FDA Approves Incruse Ellipta (Umeclidinium) for COPD
Launch expected in fourth quarter of 2014
The FDA has approved Incruse Ellipta (umeclidinium, GlaxoSmithKline) as an anticholinergic indicated for the long-term, once-daily maintenance treatment of airflow obstruction in patients with chronic obstructive pulmonary disease (COPD), including chronic bronchitis and/or emphysema.
Umeclidinium — a type of bronchodilator known as a long-acting muscarinic antagonist (LAMA) — is contained in the Ellipta inhaler. The FDA-approved dose is 62.5 mcg.
It is anticipated that launch activities in the U.S. will begin during the fourth quarter of 2014.
The phase III pivotal trial program for umeclidinium included seven clinical studies that involved more than 2,500 patients with COPD treated with umeclidinium or placebo.
The most common adverse reactions observed with Incruse Ellipta and placebo included nasopharyngitis (8% and 7%, respectively), upper respiratory tract infection (5% and 4%), cough (3% and 2%), and arthralgia (2% and 1%). Other adverse reactions included atrial fibrillation.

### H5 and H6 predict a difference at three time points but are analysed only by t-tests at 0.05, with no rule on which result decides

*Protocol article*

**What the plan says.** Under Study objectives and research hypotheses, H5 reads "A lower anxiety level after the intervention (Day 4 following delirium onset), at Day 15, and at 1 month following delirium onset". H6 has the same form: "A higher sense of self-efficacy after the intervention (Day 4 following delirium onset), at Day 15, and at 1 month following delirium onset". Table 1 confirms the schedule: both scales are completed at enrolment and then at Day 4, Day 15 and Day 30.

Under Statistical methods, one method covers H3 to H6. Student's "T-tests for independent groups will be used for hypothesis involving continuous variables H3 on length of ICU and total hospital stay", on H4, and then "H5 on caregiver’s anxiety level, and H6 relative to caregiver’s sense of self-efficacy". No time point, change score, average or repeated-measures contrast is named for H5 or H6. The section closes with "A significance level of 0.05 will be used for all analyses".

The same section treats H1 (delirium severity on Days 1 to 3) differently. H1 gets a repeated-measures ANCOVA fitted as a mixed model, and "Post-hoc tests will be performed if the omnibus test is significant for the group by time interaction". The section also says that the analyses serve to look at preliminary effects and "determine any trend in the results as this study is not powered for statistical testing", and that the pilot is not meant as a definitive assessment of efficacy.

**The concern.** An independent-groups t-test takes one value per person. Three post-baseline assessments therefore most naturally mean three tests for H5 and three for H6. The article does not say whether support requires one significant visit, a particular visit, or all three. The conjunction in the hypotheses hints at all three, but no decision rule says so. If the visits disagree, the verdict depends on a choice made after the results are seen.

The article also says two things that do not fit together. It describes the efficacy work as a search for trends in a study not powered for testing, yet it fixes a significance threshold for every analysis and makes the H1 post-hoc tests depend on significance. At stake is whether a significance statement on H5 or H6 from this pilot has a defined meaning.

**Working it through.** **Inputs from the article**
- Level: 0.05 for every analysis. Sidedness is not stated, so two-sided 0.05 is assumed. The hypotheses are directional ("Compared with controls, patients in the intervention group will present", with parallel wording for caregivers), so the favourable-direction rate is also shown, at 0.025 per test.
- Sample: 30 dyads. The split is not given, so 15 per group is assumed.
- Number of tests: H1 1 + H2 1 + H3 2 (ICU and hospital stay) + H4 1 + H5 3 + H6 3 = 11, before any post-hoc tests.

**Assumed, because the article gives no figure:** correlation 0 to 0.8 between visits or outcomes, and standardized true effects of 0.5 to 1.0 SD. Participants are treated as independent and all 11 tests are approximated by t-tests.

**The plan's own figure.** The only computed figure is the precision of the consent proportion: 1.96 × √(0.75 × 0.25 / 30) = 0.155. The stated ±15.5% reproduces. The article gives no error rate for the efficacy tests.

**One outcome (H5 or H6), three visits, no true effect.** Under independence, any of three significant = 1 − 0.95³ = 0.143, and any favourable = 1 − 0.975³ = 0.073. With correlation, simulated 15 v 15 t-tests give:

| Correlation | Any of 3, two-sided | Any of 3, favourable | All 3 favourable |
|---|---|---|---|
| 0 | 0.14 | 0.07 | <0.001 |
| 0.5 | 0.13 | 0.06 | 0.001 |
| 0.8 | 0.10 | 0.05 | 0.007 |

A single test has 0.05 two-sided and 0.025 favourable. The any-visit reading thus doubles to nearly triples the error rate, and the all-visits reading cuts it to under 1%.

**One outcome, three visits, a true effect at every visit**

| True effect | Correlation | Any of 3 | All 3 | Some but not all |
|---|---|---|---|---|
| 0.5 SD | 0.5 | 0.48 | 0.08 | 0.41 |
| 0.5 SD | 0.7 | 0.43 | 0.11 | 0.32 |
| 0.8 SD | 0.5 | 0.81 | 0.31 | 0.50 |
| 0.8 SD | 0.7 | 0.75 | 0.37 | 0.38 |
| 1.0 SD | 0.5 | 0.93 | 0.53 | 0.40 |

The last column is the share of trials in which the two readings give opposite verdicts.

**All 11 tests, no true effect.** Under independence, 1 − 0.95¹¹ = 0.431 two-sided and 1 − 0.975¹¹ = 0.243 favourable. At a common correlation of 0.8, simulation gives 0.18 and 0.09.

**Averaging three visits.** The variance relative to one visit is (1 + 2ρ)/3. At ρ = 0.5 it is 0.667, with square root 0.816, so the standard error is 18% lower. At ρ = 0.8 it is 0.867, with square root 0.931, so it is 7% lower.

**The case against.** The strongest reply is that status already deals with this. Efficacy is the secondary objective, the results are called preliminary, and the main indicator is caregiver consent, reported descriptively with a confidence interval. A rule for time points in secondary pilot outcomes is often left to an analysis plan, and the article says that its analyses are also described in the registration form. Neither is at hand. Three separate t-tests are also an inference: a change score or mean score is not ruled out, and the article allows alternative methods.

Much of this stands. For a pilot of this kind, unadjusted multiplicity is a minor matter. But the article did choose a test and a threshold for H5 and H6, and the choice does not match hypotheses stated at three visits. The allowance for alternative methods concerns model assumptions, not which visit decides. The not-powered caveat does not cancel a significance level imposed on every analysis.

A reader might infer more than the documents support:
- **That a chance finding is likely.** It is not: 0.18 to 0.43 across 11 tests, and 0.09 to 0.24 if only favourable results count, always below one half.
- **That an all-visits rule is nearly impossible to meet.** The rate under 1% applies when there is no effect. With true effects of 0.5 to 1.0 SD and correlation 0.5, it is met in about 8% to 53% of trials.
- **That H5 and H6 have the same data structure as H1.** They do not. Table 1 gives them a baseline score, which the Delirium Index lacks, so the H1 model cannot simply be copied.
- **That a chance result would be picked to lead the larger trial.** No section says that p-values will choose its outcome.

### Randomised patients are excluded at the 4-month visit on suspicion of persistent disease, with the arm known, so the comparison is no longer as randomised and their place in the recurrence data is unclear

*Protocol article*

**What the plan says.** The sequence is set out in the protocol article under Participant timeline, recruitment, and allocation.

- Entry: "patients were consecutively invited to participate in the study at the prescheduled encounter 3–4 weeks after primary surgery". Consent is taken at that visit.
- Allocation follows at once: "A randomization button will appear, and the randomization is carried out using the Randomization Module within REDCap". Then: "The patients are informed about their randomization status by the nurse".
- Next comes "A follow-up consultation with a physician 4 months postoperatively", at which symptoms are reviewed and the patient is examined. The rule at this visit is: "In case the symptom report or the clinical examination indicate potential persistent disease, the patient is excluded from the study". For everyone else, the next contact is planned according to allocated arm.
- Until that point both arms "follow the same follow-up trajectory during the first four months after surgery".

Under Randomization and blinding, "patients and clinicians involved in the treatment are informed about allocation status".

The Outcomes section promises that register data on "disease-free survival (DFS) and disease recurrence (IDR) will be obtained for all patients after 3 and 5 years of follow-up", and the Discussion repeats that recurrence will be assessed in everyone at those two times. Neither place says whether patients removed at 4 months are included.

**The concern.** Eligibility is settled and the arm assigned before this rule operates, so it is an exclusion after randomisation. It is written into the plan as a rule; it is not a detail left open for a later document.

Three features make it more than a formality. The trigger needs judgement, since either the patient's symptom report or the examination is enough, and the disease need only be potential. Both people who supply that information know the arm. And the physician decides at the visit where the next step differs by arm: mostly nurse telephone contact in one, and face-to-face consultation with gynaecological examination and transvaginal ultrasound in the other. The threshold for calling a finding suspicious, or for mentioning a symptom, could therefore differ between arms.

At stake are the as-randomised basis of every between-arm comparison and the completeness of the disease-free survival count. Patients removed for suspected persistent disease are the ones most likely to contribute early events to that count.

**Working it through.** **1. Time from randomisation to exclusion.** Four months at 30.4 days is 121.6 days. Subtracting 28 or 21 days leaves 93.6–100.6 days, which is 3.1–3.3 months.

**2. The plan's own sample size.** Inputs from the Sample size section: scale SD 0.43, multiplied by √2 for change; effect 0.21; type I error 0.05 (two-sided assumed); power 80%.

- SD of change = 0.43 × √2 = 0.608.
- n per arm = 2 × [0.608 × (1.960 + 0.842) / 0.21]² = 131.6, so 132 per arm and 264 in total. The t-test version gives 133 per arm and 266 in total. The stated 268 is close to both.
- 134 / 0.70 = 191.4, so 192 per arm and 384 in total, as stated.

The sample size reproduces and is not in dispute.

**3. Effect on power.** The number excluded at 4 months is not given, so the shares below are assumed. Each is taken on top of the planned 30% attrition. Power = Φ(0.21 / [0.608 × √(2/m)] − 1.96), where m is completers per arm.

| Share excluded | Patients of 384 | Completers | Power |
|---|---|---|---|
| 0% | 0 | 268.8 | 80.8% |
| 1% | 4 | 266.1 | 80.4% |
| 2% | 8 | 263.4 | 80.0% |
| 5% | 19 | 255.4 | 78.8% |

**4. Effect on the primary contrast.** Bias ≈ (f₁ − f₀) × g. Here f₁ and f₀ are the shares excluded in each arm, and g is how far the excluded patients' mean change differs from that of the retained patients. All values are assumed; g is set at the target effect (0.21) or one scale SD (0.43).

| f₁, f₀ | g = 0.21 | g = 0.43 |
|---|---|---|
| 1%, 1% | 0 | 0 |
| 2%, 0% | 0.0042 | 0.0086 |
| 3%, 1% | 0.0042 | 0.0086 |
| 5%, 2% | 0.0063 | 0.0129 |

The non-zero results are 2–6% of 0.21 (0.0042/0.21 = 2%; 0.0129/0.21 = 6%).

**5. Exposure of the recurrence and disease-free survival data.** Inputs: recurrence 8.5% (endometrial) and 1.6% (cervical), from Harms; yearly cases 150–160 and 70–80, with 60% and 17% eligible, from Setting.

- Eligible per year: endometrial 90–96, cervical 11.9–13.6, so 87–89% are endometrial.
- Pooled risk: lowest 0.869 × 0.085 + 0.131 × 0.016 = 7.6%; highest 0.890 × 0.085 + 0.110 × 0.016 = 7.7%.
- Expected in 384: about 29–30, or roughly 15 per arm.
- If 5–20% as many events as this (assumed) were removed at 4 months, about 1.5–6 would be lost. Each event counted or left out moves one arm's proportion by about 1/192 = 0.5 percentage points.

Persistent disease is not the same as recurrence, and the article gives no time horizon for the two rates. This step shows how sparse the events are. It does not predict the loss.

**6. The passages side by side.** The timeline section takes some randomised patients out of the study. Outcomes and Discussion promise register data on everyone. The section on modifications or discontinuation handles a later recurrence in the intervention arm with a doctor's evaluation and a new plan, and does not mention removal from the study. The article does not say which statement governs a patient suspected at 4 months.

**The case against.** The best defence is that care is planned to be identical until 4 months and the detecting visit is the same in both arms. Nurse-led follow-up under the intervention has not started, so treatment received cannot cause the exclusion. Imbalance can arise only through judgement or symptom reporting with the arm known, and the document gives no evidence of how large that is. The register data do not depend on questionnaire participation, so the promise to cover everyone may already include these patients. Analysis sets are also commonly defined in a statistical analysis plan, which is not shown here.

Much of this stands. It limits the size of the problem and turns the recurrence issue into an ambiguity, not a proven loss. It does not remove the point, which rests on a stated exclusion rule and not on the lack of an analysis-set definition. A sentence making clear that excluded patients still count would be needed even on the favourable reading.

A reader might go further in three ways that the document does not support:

COPD includes chronic bronchitis, emphysema, or both, and is characterized by obstruction to airflow that interferes with normal breathing. The National Heart, Lung, and Blood Institute (NHLBI) estimates that nearly 27 million people in the U.S. have COPD.
According to the NHLBI, long-term exposure to lung irritants that damage the lungs and the airways are usually the cause of COPD. In the U.S., the most common irritant that causes COPD is cigarette smoke. Breathing in second-hand smoke, air pollution, chemical fumes, or dust from the environment or workplace also can contribute to COPD. Most people who have COPD are at least 40 years old when symptoms begin.
Source: GlaxoSmithKline; April 30, 2014.